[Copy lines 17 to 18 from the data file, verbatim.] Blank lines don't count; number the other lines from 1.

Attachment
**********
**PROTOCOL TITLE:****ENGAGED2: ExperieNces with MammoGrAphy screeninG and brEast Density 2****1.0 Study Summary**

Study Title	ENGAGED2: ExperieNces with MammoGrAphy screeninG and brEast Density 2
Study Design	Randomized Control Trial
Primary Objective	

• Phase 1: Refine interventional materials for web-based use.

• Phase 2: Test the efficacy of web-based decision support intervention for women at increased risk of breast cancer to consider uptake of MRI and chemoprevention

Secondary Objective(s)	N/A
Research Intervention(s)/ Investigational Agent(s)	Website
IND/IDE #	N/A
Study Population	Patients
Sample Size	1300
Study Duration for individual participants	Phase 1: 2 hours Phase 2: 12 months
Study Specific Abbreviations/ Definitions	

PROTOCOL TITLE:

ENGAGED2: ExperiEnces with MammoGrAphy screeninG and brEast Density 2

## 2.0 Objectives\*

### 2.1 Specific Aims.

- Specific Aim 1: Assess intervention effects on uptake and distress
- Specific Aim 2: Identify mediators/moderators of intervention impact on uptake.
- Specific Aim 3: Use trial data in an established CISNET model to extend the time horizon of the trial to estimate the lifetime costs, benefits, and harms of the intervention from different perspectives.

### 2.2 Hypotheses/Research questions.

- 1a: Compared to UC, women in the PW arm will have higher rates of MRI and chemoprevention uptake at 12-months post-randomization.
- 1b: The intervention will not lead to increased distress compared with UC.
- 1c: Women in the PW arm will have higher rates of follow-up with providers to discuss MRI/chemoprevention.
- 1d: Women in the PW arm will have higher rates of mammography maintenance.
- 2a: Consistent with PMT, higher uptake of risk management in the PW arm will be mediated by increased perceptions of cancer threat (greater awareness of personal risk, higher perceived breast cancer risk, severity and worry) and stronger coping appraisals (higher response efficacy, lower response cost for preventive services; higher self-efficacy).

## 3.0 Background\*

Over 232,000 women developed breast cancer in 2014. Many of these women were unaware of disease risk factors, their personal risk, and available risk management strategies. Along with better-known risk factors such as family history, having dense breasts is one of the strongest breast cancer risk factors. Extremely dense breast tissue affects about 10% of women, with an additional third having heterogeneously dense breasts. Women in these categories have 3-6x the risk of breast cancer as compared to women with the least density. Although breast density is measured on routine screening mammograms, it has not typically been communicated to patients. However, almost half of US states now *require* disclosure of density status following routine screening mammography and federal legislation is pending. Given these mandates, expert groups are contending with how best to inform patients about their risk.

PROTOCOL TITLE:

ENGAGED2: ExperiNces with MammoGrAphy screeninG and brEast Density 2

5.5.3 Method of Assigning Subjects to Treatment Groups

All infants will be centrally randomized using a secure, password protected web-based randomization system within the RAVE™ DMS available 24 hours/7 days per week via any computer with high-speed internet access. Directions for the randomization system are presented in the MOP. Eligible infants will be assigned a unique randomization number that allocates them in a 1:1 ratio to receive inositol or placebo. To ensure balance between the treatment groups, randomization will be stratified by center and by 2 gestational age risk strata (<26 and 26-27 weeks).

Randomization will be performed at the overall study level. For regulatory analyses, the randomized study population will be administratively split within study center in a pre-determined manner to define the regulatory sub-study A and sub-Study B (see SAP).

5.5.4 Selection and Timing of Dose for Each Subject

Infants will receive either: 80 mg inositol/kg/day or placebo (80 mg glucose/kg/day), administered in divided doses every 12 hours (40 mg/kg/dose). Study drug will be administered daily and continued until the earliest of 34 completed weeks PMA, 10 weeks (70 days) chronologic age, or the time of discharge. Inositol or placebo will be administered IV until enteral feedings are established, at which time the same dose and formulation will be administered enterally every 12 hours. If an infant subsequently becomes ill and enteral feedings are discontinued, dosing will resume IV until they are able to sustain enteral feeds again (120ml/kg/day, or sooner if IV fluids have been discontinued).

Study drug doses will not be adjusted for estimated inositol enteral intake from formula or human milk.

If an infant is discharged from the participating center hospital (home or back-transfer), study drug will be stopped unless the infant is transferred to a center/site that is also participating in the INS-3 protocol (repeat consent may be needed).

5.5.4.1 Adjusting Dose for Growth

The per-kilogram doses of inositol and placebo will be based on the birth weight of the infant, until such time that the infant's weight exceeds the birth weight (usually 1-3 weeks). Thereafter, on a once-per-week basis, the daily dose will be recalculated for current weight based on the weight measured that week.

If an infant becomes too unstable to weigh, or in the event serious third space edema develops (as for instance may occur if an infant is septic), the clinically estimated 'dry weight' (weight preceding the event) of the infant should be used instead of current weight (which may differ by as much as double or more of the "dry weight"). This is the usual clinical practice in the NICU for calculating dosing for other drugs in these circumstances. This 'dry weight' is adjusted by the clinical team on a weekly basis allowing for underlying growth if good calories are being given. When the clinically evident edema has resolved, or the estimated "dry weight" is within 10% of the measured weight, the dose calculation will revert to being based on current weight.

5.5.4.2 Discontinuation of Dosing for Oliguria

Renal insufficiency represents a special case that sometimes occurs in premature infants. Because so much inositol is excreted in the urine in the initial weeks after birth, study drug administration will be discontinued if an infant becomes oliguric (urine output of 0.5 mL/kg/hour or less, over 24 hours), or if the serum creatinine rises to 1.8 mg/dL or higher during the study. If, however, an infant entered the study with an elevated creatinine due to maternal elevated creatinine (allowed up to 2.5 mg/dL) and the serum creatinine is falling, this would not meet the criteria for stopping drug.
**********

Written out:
### 2.1 Specific Aims.

- Specific Aim 1: Assess intervention effects on uptake and distress